In France, a critical decision just took place that will prohibit the use of animals in live circus acts beginning in 2023. Historically, circus acts have included tigers, lions, and bears, but once the prohibition is in force, such displays will be unlawful. While the Republic on the Move (LREM) party welcomed the prohibition as “a historic stride in the animal rights battle,” some are asking if it goes far enough, as bullfighting would still be legal under the new regulation.
Performances will stop in two years, and the possession of “circus” animals will be outlawed after seven years, according to the regulation. Dolphin displays and mink farming, both of which have been forbidden, are among the other species protected by it. In two years, wild animal performances will forbid, and possessing them will prohibit in seven years. The new legislation also increases penalties, with anyone found guilty of mistreating animals facing fines of up to €75,000 euros ($85,000) and up to five years in jail.
Some, on the other hand, are dissatisfied that traditional activities like hunting and bullfighting left out, two volatile subjects that fiercely supported in some regions of the nation while being outlawed in others. Following a similar choice in 2017, Germany’s renowned Circus Roncalli came to the stage in 2018 using spectacular holograms to replace live animals.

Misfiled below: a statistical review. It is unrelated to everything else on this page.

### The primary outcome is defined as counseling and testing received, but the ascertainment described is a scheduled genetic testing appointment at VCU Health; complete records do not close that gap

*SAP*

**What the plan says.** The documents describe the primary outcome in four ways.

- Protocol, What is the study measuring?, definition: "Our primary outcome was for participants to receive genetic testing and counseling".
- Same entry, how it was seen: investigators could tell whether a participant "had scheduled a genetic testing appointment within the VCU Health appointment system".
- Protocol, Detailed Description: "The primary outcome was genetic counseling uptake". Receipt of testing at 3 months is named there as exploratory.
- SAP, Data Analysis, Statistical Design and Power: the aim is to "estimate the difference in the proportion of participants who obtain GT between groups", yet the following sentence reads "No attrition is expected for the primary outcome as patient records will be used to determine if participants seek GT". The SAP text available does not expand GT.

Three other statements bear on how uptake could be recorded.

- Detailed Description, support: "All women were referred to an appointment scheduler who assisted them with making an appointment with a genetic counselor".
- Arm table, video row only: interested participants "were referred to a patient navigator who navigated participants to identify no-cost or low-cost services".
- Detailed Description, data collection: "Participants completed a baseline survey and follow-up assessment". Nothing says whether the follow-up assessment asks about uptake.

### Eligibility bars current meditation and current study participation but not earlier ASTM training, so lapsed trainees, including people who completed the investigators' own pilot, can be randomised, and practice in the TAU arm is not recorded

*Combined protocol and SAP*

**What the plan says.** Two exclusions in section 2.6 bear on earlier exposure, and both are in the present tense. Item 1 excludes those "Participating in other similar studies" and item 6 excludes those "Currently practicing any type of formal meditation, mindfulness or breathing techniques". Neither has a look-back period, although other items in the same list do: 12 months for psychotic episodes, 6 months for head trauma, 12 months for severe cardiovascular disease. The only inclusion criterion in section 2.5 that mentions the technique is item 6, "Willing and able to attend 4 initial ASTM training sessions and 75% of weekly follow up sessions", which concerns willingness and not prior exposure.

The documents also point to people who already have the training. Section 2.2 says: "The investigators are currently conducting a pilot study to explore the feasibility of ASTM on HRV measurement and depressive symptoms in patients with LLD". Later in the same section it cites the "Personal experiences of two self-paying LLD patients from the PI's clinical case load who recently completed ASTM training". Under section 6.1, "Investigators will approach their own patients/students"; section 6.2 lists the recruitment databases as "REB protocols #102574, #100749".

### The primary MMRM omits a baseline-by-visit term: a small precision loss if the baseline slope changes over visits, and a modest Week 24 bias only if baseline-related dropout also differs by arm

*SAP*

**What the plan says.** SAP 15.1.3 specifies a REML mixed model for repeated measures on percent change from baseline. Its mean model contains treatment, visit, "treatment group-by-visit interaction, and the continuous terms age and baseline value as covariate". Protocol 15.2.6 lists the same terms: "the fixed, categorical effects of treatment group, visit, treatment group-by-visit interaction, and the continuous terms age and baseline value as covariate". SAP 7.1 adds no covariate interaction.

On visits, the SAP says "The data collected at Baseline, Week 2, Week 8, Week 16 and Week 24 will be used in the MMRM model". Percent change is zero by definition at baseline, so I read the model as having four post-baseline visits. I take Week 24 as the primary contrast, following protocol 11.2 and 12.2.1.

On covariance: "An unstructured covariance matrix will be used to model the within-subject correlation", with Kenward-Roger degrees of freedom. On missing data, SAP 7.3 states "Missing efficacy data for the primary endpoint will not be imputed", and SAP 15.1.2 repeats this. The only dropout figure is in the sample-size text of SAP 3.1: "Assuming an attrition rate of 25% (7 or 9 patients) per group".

Under the broad-reaching animal rights legislation that has been debated since 2020, wild animal performances would be illegal in two years and their ownership will prohibited in seven. Once passed by President Emmanuel Macron, the measure would outlaw live dolphin exhibitions for the next five years and put a stop to mink farming, thereby shutting down the country’s only operator.
The measure was dubbed “a historic breakthrough in the animal rights fight” by Macron’s moderate Republic on the Move (LREM) party. Circus owners condemned it, but environmentalists felt it did not go far enough.
“A tremendous breakthrough for the animal rights movement in France,” said the foundation of France’s most famous animal supporter, veteran actor Brigitte Bardot. In addition to the provisions aimed at circuses, the new law would increase the maximum penalty for animal mistreatment to five years in jail and a fine of 75,000 euros ($85,000), as well as tightening regulations on the selling of pets.
Other difficult subjects not covered within the scope of the legislation, which had cross-party support in both chambers of parliament, according to LREM co-sponsor Loc Dombreval. “There will undoubtedly come a day… when we will debate difficult matters like hunting, bullfighting, or other animal-rearing techniques,” the politician, who is also a veterinarian, added.